By: Paul Tobin (writer), Clayton Henry (artist), Chris Sotomayor (colors), Joe Caramanga (letters) & Nate Crosby (editor)
Young Spider-Girl back-up by: Paul Tobin (writer), Dean Haspiel (art), Edgar Delgado (colors) & Joe Caramanga (letters)
The Story: Classic 1st issue fun for a teen-superhero as Spider-Girl starts out dealing with criminals her own size, but gets sucked into a bigger fracas.
What’s Good: I have a hard time getting bored with teenage superhero comic books. They are often paint-by-numbers as the hero start out tackling smaller villains before gaining mastery over their powers and dealing with some A-list bad guy…. and thus becoming a full-fledged member of the superhero insiders’ club. But, that is such a classic coming-of-age story that it never feels old (to me).
Spider-Girl #1 hits all the right notes for a series like this as Anya Corazon tries to balance her daily life of school and family with her heroic after hours duties. In keeping with this type of story, we see her facing off first against Speedball who is a C-list Spider-Man rogue. That’s fitting. Anya doesn’t currently have any powers (although she has been combat trained by the Avengers), so Spider-Girl vs. Speedball is a pretty fair fight.
Anya’s personal relationships are also explored and the fun thing is that her Dad knows her secret identity, but when her Dad arranges for Anya to hang out with Sue Richards, Sue has no clue that this teenage girl is swinging around in spandex by night. That’s just an interesting reversal…usually the teenage hero is trying to conceal their secret identity from their parents not having their Dad be a full-fledged cheerleader for their crime-fighting.
A few writers have used Twitter as a story telling device, but Tobin makes very nice use of it here by letting tweets replace narration boxes. But, the real bonus for originality is that @The_Spider_Girl is a real Twitter ID and you can follow heron Twitter if you want (I am). That should be at least moderately interesting for a while.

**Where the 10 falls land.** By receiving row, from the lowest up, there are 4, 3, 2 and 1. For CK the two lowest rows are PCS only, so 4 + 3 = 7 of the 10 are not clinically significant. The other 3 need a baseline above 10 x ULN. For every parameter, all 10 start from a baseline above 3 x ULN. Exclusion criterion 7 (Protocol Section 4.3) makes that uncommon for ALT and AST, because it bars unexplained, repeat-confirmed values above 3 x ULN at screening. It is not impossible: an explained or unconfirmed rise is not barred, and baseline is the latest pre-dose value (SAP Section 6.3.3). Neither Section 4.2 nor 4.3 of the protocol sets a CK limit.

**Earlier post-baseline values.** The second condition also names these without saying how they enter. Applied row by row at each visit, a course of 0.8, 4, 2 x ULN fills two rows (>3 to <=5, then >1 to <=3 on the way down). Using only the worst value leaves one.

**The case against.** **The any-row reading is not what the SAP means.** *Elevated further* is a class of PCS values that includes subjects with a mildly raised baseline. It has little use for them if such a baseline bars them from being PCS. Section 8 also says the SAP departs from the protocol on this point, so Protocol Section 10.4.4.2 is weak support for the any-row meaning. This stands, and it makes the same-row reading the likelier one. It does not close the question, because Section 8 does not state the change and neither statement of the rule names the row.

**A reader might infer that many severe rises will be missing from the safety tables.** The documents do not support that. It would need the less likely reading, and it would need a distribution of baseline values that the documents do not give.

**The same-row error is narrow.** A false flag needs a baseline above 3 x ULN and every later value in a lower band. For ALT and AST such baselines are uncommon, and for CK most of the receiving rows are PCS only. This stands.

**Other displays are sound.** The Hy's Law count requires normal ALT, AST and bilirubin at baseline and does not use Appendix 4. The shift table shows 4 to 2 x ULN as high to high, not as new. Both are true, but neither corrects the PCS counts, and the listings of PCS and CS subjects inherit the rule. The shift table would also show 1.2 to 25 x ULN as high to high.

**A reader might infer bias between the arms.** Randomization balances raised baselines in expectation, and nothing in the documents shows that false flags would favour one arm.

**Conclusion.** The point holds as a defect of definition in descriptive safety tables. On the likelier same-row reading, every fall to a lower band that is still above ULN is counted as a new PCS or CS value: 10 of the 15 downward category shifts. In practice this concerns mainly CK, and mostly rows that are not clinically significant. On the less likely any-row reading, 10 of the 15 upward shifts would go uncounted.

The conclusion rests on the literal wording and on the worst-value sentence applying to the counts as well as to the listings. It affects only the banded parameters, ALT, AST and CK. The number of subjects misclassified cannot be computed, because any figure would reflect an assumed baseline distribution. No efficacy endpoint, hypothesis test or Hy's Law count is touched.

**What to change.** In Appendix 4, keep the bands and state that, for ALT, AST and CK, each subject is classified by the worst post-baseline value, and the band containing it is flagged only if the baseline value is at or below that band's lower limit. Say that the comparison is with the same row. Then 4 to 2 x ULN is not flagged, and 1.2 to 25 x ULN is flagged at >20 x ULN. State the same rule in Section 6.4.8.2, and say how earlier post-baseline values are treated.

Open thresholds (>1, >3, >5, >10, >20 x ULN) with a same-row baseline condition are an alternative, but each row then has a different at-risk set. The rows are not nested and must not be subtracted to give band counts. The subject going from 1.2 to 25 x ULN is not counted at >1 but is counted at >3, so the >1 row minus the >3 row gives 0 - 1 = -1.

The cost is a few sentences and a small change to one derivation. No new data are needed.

Henry’s art is spot on. I didn’t see a single technically unsound panel AND he pulls off the really hard thing for an artist of a young hero: He makes her look like a teenager when she’s in costume. Anya is a slight teenage girl, so its refreshing to see that she doesn’t suddenly become muscular with a huge chest the second she puts on her costume. Also, many superheroes are drawn as essentially nude figures with costumes painted on…. not Spider-Girl. Perhaps the legs and arms are those of a nude figure, but he tones down the “important” parts and that’s appreciated. I don’t need to see pendulous breasts on a teenage hero! Nicely done!
The back-up story is also really good, featuring very strong art by Dean Haspiel, it tells the story of young Anya’s first visit with her father to the Baxter building. Any parent of a precocious little girl will love this!
What’s Not So Good: When does this story take place? The reason for the question is that as the issue rolls on, Spider-Girl is pulls into a big-time fracas with the Fantastic Four. I loved the way the big-bad wasn’t revealed until the final panel, but when I saw who it was, my first thought was: “Isn’t he supposed to be a good guy now?” I don’t want to spoil the reveal, but it would have made more sense if this issue had run 3 months ago. That makes me wonder if there was a hiccup in the release of this book, especially when I see Nate Cosby listed as editor. He left Marvel about a month ago and while he surely has some material that is in the pipeline, it does make one wonder if this was supposed to be released a few months ago but got delayed by something.
The story telling is still very good, but if you’re a person who likes to pretend that all the Marvel comics are going on during the week when they are released, you might be thrown for a loop.
Conclusion: Very good debut issue. Major villain issue aside, it hits all the right notes for this kind of comic book. Fun, spunky, teenaged heroine takes down villains with really nice art! Yeah!
– Dean Stell